COLUMBUS, Ohio (WCMH) — Ohio State opened Big Ten play with a resounding 52-21 victory over Wisconsin, moving to 4-0 in the process. The Buckeyes got out of the gates quickly and dazzled the Badgers with a power run game, a helping of tight end Cade Stover and young cornerbacks who held up well given the circumstances.

Ground and Pound

The ground game took center stage against Wisconsin as Ohio State toted the pigskin a season-high 43 times. Both TreVeyon Henderson (121 yards) and Miyan Williams (101) went over the 100-yard plateau, but it was more about showing physical superiority and toughness, things the Buckeyes have done in spurts this season but not consistently. It was the first time since 2020 that OSU had two runners each break 100 rushing yards (Trey Sermon and Justin Fields). The Buckeyes tallied 258 ground yards, averaging six yards per carry.

“I think you can see what this team is made of,” Day said.  I think we’ve shown in the first four games what we can do, what we’re capable of. The big challenge in college football, is you have to bring it every week and that’s the competitive standard we’ve been talking about.”

Henderson showed his elusiveness and wiggle on a number of inside runs, while Williams was more of the battering ram, running to and through contact on his way to a pair of touchdowns. It’s an excellent combination, and shows that receiver isn’t the only place where the Buckeyes have an embarrassment of riches.

“I think it’s just the mentality of we know how long the season’s going to be,” Day said. “When you have two guys that you can go back and forth, back and forth, who are unselfish, who understand what it means to be a team, that’s the key.

“If it starts to become ‘What are my carries? What are my touchdowns? What are my runs?’, then it doesn’t work. TreVeyon and Miyan both have been excellent. TreVeyon’s energy before the game was off the chart; you could just feel it. I felt it in warmups, I felt it in the locker room, I felt it coming out of the locker room, and then he ran that way. He just ran hard, he ran physical, he ran with energy, and so did Miyan. Miyan ran hard. Hats off to the offensive line and tight ends; I thought they really moved the line of scrimmage today against a good defense.”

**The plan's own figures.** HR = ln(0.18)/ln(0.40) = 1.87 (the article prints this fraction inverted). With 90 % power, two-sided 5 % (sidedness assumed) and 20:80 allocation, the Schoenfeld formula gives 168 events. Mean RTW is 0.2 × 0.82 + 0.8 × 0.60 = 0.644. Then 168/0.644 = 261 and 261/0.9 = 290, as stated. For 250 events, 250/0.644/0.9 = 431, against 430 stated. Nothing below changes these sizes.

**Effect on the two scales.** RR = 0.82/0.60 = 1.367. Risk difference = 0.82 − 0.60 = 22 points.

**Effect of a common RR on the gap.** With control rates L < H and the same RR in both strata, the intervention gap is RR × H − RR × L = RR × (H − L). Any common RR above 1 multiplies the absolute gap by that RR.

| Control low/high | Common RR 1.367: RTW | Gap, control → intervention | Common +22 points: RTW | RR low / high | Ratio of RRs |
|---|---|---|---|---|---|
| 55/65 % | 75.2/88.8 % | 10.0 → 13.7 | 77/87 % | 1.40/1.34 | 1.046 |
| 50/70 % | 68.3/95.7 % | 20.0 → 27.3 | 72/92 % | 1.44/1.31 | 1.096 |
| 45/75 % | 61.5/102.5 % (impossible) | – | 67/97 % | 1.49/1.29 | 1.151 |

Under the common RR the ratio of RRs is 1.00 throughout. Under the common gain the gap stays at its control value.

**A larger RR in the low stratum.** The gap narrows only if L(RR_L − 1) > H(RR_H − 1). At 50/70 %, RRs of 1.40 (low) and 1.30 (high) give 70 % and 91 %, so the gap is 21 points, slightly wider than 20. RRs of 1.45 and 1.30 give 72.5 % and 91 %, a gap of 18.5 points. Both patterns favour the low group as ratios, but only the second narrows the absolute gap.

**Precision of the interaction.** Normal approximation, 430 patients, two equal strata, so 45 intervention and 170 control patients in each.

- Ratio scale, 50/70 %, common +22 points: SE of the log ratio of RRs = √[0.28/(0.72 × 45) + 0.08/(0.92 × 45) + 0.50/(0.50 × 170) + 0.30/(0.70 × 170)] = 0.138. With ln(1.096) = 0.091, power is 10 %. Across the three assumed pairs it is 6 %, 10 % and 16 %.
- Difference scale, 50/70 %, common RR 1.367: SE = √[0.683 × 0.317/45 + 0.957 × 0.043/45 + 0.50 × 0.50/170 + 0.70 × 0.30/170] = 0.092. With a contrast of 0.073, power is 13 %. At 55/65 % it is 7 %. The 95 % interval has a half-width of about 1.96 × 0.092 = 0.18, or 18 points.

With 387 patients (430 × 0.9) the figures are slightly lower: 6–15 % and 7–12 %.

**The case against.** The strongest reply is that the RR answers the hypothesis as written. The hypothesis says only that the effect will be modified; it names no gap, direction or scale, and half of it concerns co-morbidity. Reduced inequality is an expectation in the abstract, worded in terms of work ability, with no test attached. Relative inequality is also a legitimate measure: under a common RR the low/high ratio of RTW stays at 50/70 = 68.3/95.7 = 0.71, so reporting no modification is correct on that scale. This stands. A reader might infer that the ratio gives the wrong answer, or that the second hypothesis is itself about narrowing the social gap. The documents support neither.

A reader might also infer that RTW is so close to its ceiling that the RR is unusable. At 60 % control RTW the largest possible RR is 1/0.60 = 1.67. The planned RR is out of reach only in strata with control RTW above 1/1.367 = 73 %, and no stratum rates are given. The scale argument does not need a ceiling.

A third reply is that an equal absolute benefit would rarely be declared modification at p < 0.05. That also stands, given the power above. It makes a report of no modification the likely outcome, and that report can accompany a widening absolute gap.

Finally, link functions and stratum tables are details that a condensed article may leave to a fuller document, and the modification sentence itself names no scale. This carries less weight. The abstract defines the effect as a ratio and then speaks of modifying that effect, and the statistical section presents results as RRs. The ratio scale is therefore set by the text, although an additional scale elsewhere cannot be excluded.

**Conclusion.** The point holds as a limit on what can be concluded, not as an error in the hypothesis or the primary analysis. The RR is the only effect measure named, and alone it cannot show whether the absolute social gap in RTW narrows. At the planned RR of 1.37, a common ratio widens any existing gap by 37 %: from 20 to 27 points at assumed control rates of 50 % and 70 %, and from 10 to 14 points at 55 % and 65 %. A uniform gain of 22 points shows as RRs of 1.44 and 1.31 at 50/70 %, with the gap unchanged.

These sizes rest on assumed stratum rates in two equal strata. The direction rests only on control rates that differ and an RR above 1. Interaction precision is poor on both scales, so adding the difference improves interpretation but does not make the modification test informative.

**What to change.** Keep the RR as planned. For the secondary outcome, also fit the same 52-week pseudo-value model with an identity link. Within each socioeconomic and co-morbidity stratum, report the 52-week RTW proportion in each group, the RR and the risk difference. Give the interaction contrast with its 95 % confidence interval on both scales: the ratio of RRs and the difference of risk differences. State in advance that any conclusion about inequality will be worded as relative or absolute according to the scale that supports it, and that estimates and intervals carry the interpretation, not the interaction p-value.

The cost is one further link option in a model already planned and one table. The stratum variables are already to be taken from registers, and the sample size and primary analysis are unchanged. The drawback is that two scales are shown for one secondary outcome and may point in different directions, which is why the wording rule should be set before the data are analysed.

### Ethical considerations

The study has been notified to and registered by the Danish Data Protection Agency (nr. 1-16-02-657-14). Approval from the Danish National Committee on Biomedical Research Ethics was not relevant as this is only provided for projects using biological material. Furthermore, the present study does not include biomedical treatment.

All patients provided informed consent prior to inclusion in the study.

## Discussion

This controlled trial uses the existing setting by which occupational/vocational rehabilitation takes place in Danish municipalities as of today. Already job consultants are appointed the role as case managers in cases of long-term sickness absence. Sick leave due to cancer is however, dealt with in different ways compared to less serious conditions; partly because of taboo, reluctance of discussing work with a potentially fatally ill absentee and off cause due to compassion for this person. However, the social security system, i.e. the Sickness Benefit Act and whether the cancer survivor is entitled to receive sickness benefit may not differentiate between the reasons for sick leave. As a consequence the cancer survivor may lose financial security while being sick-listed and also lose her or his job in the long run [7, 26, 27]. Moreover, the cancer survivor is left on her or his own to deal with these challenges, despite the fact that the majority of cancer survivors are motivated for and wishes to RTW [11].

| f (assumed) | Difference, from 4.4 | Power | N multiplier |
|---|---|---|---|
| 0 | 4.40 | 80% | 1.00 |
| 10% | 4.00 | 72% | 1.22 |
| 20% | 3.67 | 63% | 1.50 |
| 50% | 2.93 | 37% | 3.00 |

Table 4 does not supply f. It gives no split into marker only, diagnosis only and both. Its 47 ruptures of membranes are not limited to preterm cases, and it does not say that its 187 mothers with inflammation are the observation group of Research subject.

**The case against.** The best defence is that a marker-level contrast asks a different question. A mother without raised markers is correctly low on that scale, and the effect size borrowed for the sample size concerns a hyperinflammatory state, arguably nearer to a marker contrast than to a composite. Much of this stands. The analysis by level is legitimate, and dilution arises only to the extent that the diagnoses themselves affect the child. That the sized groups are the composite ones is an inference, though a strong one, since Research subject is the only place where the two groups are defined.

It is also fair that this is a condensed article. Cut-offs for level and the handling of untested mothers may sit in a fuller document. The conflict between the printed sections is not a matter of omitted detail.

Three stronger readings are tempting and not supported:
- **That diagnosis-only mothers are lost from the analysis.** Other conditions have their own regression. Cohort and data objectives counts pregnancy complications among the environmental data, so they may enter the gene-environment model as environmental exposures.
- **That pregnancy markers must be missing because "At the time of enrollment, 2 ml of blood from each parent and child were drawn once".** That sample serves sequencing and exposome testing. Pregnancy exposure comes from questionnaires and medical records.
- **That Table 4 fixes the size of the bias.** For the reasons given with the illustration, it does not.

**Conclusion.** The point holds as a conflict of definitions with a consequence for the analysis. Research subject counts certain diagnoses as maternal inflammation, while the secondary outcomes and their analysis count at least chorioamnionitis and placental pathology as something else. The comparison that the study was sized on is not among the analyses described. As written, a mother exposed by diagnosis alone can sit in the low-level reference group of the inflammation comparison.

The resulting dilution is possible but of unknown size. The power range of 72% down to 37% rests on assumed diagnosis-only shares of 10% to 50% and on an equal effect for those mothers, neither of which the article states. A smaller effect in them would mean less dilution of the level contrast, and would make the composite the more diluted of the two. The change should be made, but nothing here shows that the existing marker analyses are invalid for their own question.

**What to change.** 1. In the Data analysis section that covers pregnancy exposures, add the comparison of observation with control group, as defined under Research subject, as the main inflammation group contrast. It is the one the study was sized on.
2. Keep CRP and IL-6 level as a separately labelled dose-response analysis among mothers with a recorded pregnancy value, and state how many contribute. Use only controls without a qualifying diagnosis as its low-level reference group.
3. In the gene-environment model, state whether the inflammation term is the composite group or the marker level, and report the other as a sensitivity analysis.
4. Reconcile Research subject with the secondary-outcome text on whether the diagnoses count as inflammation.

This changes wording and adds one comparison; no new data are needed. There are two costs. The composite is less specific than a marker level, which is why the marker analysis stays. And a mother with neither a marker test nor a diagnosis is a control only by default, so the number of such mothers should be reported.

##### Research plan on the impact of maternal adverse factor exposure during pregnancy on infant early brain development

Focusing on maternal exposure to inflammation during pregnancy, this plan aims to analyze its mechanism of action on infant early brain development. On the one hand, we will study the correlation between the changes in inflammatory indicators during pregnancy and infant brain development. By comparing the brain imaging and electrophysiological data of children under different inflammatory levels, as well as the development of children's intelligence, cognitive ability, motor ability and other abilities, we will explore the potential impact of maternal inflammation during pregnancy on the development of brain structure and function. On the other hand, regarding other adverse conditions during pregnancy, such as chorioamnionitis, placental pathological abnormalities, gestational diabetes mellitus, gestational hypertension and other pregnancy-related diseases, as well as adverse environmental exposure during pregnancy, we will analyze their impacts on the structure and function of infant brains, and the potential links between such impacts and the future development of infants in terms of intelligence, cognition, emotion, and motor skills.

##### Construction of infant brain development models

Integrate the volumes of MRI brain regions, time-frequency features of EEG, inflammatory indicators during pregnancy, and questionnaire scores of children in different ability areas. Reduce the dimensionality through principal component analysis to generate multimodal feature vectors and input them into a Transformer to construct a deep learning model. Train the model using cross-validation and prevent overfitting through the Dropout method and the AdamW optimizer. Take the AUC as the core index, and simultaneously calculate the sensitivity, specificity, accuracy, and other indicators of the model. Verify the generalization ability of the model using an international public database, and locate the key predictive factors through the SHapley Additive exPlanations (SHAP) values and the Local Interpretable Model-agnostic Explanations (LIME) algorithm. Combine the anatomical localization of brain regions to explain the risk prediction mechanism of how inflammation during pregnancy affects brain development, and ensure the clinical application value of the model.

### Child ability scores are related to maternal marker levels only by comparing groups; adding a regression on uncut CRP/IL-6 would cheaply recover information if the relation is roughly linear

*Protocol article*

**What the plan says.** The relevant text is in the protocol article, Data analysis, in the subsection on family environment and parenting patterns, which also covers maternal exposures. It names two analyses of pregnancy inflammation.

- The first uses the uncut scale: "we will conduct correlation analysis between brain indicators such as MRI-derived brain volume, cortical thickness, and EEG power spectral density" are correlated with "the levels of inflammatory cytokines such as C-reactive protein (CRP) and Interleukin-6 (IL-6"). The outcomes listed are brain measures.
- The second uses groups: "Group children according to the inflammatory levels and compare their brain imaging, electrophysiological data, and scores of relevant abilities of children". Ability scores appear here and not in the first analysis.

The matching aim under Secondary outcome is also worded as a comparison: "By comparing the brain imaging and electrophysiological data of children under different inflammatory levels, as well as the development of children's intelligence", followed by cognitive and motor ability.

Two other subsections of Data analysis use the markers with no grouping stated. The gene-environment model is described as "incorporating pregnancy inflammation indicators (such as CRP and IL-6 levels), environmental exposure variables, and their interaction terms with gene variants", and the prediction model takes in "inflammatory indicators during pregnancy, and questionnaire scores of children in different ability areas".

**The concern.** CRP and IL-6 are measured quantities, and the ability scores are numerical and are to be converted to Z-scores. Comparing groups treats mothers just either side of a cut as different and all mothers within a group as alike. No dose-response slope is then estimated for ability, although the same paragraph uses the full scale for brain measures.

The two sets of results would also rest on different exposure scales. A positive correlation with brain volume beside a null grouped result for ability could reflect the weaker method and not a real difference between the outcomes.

It’s still early in the season, but it’s nice to know that the Buckeyes have a ground game it can lean on as that will be needed as the weather changes late in the season.

Another Weapon Emerges

While fans go giddy over the talents of receivers Marvin Harrison Jr. and Emeka Egbuka, tight end Cade Stover has quietly emerged as a vital part of the offense.

In recent years, tight end at Ohio State has basically been an extra lineman, but Stover has changed that. He has caught at least two passes in every game this season, netting 12 for the year. His ability to run after the catch, with a combination of speed and power, is something the Buckeyes have learned to take full advantage of.

Stover caught his first career touchdown pass against Wisconsin midway through the first quarter, then added a second a bit later in the contest. Quarterback C.J. Stroud showed his confidence in the senior from Lexington, targeting him six times.